Baroness Symons of Vernham Dean: My Lords, I am unaware of any delays or difficulties in retaining staff in retained DERA. During this period of consultation there is bound to be an element of uncertainty, and staff interests must be treated with the utmost sensitivity. I fully recognise that many people are not quite certain on which side of the line they are likely to fall, or, indeed, may wish to be on the other side of the

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line than that designated for them. I hope that we will be able to have full consultations with both the trade unions and individuals who may have particular problems.

Men: Gender-related Problems

3.10 p.m.

Lord Northbourne asked Her Majesty's Government:

    Whether they will appoint a Minister for men to address the gender-related problems of disadvantaged men.

The Minister of State, Cabinet Office (Lord Falconer of Thoroton): My Lords, the Government have no plans to do so. The Government believe in removing barriers to achievement wherever they exist. We are aware of the particular problems faced by disadvantaged men and are taking action to address them. For example, the New Deal has already helped over 300,000 young men who were in long-term unemployment. We have introduced the minimum wage and are helping families through the working families' tax credit. We are also carrying out a review of paternity and maternity leave to improve the work/life balance for fathers and families.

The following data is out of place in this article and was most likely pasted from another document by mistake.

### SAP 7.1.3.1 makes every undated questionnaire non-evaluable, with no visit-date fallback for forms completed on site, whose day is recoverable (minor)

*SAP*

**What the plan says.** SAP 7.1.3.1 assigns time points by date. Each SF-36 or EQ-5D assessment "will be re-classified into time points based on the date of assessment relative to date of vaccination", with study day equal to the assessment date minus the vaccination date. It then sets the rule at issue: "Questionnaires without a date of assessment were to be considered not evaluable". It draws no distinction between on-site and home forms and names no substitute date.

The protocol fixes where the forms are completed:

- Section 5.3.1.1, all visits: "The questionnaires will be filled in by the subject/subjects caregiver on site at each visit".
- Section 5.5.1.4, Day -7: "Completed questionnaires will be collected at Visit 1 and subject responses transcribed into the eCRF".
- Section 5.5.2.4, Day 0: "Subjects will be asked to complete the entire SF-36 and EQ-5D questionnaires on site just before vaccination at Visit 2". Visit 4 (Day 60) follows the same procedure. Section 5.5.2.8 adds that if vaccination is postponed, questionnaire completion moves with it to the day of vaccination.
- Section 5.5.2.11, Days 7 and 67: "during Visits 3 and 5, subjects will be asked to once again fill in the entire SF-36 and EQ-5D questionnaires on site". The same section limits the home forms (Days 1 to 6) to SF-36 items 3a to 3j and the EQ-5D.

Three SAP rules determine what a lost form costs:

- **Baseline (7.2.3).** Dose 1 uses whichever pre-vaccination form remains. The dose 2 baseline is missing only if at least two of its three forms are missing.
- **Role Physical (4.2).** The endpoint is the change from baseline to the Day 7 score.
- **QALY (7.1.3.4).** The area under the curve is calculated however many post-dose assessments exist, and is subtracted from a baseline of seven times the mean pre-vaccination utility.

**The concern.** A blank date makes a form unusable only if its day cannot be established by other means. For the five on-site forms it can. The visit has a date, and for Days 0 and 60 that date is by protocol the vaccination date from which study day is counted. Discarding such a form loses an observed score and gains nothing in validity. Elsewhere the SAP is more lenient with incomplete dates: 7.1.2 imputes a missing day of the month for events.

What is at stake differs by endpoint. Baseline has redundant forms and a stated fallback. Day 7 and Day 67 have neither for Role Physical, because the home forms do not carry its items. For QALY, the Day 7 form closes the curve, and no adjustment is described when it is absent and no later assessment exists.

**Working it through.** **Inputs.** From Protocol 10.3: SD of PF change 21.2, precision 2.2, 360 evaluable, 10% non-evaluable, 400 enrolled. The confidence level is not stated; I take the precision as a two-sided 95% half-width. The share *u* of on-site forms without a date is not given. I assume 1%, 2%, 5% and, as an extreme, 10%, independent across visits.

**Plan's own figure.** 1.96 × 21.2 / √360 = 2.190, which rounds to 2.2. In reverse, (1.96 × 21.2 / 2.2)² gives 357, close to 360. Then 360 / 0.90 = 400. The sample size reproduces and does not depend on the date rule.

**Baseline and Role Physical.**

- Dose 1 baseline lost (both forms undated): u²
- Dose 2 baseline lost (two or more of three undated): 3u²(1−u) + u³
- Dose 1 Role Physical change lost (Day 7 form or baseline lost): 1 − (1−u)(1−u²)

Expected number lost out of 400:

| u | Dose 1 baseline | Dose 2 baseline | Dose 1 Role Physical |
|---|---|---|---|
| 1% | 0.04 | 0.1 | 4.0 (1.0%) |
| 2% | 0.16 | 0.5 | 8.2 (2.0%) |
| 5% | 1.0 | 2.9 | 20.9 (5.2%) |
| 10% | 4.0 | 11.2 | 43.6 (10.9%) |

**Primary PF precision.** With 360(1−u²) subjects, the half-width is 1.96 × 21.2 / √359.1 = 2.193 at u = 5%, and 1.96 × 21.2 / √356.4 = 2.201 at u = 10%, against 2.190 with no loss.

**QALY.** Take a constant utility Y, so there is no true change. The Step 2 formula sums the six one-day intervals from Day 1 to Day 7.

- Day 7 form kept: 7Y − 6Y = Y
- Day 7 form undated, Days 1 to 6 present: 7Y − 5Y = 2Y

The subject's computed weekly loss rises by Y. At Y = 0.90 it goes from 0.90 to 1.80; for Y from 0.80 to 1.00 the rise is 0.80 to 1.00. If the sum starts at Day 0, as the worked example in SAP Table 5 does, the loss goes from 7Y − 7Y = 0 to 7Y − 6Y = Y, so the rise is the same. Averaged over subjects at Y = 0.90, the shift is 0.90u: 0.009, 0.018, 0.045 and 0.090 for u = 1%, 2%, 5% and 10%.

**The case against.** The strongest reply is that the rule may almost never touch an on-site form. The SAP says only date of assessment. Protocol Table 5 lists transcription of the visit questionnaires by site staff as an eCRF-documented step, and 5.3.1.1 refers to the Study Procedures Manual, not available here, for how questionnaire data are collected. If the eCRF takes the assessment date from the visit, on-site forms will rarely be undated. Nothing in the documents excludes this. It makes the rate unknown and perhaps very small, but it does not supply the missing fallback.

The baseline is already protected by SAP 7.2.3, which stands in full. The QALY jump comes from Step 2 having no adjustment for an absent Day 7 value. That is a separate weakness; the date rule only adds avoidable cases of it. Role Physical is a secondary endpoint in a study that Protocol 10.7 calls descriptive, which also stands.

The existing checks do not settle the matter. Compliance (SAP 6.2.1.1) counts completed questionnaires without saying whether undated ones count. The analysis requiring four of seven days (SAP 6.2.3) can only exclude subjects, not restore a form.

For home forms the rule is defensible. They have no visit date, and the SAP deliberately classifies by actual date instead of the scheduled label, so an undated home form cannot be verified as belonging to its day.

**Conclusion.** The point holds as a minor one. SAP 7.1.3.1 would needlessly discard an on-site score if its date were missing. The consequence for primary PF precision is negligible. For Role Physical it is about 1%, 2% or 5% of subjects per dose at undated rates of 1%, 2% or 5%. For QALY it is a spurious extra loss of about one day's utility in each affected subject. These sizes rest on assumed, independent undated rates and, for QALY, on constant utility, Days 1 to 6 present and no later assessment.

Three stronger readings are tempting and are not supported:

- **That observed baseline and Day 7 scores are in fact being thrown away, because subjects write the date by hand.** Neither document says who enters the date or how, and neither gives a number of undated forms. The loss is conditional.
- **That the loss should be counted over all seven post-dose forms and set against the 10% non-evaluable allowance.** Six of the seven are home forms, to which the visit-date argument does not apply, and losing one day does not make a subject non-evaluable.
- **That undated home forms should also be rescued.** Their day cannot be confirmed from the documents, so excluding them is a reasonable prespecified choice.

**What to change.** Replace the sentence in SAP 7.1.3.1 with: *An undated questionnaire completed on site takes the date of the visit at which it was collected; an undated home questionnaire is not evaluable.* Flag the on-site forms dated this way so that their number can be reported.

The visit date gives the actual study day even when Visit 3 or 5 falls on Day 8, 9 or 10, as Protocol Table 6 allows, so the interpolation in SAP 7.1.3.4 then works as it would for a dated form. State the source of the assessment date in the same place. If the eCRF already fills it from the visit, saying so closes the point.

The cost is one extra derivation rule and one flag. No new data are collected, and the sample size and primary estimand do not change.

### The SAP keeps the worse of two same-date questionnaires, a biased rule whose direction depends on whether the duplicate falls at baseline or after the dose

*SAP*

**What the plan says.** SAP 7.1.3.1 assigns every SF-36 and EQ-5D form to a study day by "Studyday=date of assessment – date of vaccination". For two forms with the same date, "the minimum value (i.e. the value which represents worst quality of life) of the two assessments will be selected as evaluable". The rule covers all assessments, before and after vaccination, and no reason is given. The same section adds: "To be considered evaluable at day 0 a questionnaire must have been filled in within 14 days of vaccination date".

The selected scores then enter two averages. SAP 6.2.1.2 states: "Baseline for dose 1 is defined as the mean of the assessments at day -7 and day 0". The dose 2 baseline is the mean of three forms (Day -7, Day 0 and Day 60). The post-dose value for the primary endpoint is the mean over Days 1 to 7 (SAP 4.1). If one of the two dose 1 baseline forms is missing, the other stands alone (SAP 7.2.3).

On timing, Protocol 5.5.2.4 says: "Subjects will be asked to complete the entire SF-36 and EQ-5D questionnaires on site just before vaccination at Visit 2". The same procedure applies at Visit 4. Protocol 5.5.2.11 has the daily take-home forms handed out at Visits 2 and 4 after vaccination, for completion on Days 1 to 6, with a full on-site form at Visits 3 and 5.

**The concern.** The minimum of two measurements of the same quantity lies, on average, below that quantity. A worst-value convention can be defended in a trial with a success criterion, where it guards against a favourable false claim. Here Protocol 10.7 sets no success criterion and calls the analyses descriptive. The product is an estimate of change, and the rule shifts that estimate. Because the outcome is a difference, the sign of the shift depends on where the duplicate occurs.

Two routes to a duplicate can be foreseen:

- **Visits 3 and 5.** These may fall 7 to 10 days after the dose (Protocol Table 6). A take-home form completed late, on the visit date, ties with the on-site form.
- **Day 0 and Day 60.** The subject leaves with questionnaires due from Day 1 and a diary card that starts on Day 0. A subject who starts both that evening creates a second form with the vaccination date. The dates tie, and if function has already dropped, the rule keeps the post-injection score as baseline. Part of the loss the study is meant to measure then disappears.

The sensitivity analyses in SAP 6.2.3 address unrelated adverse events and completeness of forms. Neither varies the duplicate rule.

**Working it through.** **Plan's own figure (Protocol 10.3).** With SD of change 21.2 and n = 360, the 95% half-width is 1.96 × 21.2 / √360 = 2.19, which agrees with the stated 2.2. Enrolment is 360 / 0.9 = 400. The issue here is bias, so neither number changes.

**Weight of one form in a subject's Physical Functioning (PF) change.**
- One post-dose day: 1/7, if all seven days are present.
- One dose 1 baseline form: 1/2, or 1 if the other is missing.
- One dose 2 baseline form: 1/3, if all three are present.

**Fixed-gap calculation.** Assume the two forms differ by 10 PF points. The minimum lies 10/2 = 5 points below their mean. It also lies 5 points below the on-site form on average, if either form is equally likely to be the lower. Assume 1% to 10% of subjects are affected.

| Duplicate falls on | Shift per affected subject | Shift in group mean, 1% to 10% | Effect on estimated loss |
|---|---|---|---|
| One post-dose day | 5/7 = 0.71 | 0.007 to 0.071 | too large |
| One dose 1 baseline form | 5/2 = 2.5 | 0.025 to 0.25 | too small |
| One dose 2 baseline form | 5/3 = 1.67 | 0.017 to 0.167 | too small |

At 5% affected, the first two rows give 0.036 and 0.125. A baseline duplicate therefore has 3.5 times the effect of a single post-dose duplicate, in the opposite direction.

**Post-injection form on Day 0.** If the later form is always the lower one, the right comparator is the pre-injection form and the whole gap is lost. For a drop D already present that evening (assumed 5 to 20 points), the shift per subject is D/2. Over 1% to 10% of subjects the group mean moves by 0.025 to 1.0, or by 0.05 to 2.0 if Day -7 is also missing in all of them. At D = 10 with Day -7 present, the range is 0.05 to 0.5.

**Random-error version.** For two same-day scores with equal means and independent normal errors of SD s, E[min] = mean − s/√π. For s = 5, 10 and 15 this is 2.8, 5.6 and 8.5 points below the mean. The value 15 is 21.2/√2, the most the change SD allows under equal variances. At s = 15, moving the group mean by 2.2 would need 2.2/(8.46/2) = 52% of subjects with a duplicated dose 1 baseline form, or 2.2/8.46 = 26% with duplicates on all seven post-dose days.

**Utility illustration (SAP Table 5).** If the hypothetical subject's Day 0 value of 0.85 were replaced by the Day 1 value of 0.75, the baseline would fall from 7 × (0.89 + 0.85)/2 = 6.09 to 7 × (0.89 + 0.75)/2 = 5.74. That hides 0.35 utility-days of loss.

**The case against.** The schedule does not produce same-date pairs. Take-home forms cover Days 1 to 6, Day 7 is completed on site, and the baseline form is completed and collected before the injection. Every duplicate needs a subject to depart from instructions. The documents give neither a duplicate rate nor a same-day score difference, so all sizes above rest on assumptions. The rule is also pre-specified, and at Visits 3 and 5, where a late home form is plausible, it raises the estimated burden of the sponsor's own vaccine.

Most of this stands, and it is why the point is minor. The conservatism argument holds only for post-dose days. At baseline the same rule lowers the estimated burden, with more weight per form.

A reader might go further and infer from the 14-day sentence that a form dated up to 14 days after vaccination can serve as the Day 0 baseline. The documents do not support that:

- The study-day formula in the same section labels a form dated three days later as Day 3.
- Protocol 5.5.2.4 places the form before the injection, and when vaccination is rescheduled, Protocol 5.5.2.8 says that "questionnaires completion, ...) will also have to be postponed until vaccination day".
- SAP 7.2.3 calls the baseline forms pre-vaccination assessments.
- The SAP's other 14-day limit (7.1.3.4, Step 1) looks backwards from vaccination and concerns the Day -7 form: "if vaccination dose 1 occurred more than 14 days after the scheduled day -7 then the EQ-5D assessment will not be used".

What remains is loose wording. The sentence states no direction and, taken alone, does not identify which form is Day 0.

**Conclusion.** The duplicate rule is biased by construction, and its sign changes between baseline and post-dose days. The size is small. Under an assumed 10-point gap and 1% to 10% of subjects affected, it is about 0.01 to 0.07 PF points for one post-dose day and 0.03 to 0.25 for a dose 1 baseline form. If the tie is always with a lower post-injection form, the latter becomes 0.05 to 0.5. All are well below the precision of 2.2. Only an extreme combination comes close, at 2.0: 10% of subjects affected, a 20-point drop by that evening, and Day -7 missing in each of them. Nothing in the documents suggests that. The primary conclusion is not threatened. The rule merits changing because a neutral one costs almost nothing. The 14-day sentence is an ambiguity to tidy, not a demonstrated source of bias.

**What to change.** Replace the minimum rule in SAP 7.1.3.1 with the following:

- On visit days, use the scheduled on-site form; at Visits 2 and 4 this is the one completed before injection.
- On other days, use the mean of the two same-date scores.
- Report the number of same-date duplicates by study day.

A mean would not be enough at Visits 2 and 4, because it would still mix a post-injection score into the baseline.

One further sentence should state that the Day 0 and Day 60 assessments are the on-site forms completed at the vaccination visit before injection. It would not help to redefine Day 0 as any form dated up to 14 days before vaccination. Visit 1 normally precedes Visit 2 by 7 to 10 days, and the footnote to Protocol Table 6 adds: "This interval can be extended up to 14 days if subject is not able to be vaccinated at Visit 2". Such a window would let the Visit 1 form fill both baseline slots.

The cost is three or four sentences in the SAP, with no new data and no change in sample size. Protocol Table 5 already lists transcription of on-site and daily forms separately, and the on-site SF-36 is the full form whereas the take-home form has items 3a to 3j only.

Lord Northbourne: My Lords, I am grateful to the noble and learned Lord for that encouraging reply. I have always been confident that the Government's heart is in the right place, but there must be action. Is the noble and learned Lord aware that in the past 50 years the number of jobs in manufacturing industry has fallen from 5.7 million to 2.9 million, which radically affects the employment opportunities for men, and that today 1.5 million children live in families where no one is employed? Does the noble and learned Lord agree that the state education system has failed to motivate boys to a much greater extent than girls? Is he also aware that last year nearly five times as many boys than girls were found guilty or cautioned in respect of indictable offences, and that nearly twice as many boys were the subject of violent crime? Finally, is the Minister aware that three out of every four suicides in the United Kingdom are men? What action will the Government take to show that they care more about the 49 per cent of voters who are men?